The language of social media, however, is all about positivity and hyperbole. Things are never just good, they’re always THE BEST. Every day is magical, and, even when they’re not, we’re encouraged to find the magic in every day, and talk about that, rather than dwelling on the not-so-good stuff. There’s a lot of sense in that, obviously: I can see why people would want to focus only on the good things in life, but I also worry that, by ignoring all the rest, we set up impossibly high expectations, which most of us can’t possibly hope to meet. I worry that we’re creating a culture in which people are routinely shamed for having normal, human emotions, and encouraged to believe that if they’re not enjoying every single minute, then there’s something very wrong with them. 

The language of social media, however, is all about positivity and hyperbole

Real life isn’t really like that, though. Real life has its highs and lows and its ups and downs: it’s rarely ever ALL good or ALL bad… and I think it’s important to be able to recognise that, even although it’s not really the ‘done’ thing these days – on the internet, at least. And that’s why, one of my New Year’s resolutions for this blog is to continue talking about the reality of life, and of parenting: to keep writing these posts, even although I worry about the comments they might generate (Too negative! Just be grateful! Children starving in Africa!), and to make this a space where people feel free to be honest about how they’re feeling, without fear of judgement or ridicule.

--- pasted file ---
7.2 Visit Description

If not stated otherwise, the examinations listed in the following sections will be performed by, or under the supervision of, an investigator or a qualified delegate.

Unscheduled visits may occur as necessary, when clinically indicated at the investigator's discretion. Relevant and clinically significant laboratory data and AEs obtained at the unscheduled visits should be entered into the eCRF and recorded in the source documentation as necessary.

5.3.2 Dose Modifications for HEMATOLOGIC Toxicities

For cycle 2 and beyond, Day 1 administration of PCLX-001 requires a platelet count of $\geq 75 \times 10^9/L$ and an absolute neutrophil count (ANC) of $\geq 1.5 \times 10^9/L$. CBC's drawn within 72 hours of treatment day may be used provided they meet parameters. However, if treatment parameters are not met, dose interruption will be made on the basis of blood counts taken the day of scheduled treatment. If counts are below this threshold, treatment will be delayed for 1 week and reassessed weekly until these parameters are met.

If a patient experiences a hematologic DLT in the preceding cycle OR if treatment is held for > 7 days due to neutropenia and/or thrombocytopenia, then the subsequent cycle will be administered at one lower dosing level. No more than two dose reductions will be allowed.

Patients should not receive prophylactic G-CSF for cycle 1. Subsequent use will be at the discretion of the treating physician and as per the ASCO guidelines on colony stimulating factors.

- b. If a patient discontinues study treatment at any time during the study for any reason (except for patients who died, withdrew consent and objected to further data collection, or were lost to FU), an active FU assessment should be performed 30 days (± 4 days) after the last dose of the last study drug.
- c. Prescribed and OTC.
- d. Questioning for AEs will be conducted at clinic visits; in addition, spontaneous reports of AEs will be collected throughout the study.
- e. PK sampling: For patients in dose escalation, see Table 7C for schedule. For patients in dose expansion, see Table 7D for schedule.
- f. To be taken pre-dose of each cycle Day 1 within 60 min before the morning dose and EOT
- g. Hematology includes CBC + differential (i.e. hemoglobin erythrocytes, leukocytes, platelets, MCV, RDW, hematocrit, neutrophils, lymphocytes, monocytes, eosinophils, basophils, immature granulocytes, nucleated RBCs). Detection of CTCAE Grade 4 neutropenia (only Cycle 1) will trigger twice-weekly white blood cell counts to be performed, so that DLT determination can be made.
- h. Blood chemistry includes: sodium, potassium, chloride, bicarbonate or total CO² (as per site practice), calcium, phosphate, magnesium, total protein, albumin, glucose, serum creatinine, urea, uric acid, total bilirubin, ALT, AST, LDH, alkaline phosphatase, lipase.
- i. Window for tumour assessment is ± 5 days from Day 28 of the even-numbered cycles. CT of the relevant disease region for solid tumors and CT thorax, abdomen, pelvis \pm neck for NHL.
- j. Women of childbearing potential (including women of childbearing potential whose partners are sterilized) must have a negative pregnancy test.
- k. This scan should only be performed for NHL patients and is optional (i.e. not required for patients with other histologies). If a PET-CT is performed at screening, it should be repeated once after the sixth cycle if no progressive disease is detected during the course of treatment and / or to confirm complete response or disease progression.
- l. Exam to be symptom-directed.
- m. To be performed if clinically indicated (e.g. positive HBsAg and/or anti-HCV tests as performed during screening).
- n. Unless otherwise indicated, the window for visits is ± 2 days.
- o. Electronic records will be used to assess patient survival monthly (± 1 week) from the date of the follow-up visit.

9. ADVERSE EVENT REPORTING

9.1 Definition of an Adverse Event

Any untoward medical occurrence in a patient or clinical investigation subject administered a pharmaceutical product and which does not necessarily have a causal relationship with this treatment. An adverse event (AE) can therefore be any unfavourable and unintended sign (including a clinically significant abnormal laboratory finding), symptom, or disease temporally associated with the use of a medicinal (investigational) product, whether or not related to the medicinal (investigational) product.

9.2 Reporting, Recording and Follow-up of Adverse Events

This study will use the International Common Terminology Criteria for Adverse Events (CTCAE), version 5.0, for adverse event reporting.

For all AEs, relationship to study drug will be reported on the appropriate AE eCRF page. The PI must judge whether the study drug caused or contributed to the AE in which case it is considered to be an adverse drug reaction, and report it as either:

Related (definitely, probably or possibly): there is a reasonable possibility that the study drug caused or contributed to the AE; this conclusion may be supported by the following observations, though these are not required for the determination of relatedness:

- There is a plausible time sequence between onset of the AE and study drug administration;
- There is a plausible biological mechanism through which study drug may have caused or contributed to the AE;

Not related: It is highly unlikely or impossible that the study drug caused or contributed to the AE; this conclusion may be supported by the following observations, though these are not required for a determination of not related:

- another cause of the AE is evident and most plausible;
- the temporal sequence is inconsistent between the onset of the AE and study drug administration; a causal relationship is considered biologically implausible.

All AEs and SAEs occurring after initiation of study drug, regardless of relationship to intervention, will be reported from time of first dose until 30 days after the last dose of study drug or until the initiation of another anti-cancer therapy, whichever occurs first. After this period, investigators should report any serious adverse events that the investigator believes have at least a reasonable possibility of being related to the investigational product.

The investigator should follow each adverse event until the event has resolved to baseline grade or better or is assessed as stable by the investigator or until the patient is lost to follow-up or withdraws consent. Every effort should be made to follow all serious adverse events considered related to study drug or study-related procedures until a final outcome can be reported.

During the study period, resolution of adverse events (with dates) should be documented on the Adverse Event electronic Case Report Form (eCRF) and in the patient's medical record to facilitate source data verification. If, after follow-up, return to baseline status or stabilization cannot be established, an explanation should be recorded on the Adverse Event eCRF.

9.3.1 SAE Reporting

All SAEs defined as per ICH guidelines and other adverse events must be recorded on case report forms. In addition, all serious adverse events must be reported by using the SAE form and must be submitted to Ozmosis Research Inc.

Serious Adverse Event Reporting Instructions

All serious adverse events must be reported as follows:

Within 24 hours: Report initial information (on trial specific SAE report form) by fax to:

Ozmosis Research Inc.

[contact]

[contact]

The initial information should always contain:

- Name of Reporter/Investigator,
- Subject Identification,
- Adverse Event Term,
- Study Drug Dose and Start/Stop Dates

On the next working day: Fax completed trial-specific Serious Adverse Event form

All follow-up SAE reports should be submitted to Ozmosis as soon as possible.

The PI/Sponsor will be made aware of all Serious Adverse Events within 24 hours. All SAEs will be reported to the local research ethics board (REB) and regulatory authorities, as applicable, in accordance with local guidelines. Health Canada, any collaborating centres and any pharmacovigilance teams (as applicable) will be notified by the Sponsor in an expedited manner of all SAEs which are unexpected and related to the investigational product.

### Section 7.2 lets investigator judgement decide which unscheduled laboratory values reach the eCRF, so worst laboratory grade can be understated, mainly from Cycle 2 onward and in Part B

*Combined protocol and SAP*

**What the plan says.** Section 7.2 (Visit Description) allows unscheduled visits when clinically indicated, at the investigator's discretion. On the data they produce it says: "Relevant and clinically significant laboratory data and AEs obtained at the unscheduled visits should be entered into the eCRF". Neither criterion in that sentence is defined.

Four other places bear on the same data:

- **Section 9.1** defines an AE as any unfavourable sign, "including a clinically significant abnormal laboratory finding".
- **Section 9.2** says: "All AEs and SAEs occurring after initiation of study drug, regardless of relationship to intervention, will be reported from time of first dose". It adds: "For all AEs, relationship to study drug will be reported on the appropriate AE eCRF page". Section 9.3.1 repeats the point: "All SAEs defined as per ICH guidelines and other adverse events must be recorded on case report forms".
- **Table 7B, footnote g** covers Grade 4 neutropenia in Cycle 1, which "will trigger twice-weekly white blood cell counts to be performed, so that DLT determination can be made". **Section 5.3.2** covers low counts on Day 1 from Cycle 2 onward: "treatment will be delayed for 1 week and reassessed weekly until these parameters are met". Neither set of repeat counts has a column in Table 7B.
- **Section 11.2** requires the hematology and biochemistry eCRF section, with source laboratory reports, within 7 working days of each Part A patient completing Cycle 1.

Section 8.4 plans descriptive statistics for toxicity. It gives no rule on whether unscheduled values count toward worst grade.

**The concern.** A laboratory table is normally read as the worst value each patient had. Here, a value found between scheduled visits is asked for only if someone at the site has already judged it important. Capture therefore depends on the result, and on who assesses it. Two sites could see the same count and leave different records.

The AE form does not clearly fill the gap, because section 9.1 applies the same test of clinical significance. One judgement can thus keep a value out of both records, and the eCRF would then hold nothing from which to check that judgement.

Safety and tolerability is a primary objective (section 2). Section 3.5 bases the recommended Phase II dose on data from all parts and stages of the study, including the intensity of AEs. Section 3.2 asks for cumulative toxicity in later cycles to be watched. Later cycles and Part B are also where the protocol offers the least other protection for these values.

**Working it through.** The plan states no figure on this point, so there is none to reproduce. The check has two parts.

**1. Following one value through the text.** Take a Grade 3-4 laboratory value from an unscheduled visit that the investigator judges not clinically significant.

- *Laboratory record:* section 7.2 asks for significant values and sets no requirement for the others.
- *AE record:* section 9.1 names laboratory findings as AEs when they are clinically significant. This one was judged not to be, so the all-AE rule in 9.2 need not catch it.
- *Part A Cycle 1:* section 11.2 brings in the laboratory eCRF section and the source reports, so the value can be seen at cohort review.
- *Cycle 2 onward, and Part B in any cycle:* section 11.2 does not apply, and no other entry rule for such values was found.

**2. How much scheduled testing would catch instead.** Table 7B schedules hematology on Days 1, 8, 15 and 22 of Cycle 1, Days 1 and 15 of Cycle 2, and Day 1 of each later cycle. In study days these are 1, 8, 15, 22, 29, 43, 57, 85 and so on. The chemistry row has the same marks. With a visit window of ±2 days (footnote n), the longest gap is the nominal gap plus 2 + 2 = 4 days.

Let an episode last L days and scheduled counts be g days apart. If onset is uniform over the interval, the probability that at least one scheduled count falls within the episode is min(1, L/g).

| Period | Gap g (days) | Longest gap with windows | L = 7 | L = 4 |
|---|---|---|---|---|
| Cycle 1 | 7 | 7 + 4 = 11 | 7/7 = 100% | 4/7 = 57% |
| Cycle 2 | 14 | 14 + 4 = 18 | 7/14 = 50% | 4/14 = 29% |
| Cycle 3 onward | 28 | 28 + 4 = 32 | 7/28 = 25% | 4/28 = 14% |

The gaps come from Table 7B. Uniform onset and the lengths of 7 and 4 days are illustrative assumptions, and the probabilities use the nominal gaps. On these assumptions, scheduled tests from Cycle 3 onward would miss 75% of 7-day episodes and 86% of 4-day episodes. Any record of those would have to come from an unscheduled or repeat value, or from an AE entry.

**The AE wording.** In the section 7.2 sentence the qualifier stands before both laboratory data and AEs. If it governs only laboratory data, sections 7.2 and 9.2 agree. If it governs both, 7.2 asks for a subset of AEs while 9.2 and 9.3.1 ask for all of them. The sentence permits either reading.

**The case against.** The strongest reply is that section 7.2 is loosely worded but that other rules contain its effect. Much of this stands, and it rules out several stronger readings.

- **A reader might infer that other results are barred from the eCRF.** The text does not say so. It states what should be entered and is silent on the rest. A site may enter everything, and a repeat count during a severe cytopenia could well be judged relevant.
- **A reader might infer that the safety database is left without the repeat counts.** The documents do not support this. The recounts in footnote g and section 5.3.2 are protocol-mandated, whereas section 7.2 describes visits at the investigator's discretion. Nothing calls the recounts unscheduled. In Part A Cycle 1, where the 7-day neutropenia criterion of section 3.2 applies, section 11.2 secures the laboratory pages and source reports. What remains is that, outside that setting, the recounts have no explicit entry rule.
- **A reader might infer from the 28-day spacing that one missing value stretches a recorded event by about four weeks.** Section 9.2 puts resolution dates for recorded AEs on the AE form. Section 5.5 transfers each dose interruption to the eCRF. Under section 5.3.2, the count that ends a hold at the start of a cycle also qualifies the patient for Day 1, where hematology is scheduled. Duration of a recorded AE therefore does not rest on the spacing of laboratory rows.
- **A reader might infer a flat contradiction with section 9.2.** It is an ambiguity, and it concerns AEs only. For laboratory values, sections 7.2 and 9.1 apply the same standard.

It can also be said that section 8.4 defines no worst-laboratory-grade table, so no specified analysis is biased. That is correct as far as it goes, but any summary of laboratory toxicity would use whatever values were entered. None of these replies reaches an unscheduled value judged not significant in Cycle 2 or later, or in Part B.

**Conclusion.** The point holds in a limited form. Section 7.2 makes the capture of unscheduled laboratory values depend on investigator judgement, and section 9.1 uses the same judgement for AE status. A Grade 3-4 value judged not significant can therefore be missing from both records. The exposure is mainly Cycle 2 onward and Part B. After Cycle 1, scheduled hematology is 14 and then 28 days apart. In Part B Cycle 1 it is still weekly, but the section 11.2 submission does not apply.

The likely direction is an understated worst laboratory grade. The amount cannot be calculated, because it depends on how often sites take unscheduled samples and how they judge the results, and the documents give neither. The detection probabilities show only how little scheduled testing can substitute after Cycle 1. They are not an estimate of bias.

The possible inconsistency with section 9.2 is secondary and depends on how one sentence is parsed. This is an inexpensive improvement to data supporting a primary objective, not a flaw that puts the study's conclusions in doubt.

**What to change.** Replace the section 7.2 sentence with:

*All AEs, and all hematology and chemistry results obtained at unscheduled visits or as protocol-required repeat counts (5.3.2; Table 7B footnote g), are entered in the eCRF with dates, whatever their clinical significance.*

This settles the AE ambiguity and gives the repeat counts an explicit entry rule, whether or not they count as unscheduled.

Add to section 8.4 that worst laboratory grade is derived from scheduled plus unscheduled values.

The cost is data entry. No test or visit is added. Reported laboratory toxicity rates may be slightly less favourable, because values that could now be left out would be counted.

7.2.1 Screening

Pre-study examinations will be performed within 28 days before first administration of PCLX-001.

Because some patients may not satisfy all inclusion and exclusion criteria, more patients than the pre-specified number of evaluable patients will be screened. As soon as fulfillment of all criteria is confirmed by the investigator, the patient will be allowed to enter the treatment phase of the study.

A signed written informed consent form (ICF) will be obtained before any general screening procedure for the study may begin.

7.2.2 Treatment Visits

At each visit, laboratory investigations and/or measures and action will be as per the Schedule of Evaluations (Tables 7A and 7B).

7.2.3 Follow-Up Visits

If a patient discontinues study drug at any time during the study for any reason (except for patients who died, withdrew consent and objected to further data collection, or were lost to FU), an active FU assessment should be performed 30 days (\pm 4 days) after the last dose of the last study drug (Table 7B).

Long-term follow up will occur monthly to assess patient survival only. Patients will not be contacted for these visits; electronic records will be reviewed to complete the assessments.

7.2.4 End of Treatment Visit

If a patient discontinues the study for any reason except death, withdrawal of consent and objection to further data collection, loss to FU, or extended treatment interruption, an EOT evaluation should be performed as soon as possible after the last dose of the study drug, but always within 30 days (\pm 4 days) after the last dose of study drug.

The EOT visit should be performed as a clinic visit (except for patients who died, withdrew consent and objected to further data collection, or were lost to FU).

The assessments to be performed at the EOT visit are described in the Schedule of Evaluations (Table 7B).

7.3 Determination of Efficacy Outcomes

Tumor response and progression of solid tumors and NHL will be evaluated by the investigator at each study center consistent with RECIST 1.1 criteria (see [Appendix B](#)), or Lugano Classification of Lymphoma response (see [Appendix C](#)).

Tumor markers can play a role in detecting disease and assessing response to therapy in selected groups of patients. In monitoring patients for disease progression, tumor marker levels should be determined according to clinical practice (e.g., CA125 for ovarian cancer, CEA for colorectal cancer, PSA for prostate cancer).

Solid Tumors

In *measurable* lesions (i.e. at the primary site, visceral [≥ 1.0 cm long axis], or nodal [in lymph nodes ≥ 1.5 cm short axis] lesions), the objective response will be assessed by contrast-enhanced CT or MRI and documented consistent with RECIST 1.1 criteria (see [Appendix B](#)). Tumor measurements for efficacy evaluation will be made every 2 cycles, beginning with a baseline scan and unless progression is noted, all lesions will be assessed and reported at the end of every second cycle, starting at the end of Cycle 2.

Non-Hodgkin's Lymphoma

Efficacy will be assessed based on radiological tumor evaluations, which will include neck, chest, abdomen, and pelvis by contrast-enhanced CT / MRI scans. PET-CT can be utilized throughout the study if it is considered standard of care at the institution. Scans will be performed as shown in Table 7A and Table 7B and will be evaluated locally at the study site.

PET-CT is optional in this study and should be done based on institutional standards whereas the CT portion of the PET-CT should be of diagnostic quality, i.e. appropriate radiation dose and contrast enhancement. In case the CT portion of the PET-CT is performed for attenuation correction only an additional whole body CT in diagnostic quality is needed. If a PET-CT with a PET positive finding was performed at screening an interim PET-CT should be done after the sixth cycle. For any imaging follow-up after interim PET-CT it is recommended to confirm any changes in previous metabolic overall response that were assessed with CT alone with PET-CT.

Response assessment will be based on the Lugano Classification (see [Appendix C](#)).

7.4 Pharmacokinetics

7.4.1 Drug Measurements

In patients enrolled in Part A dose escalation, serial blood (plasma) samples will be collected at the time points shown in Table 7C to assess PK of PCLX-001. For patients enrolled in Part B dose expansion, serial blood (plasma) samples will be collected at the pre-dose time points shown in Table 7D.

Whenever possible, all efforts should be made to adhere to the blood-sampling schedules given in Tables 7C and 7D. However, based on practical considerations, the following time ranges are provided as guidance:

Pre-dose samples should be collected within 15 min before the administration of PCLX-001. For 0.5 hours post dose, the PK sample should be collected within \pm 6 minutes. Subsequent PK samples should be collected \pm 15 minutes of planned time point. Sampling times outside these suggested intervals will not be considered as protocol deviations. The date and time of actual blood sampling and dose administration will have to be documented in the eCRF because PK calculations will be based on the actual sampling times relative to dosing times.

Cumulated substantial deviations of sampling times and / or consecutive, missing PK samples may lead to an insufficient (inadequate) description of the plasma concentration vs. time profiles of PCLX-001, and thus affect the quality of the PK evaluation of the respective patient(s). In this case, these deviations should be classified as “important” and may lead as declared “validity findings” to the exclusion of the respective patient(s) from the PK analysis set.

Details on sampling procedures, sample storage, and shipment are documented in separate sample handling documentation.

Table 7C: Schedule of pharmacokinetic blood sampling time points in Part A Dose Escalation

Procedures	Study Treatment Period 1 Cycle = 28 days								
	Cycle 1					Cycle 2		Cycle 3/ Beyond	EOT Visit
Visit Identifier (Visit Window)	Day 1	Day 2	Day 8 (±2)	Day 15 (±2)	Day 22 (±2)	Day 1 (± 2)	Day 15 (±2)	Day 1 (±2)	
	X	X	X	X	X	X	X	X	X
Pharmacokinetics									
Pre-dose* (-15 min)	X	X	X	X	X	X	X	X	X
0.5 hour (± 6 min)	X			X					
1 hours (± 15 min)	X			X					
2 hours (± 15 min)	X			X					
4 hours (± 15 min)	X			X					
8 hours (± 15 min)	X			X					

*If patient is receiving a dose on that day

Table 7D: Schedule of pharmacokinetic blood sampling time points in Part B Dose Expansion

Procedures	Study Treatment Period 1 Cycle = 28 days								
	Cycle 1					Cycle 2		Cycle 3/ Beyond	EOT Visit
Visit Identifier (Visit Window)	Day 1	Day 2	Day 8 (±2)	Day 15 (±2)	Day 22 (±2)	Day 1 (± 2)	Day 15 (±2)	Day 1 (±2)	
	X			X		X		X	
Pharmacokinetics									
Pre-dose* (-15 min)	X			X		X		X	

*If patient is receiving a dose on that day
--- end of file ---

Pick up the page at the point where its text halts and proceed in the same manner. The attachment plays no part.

So, if you’ve ever felt that life would be easier if you could just be more like everyone else out there – or wondered why you’re not – then this blog is here to reassure you that, actually, you’re just fine the way you are: and you’re definitely not alone…


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  • Emerald
    January 6, 2020

    You’re not alone! I’ve never enjoyed NYE because it’s at a bad time of the year (cold!), everywhere is expensive and drunk. Meaning that no one will want to drive home (I can drive but don’t have a car) and there’ll be huuuuuge taxi queues. Love the going out and socialising, but couldn’t we have new year when it’s warmer?

    I’m also not a fan of enforced jollity and positivity. While I do think these are good qualities when genuine, it can be damaging when they’re expected of you. As someone who had a fairly big health issue to attend to recently, I’m aware of the pressure surrounding that particular condition to be MEGA cheerful and upbeat about it. Luckily I was pretty cheerful, but plenty of people are scared and should have the permission to be so.

    • Amber
      January 6, 2020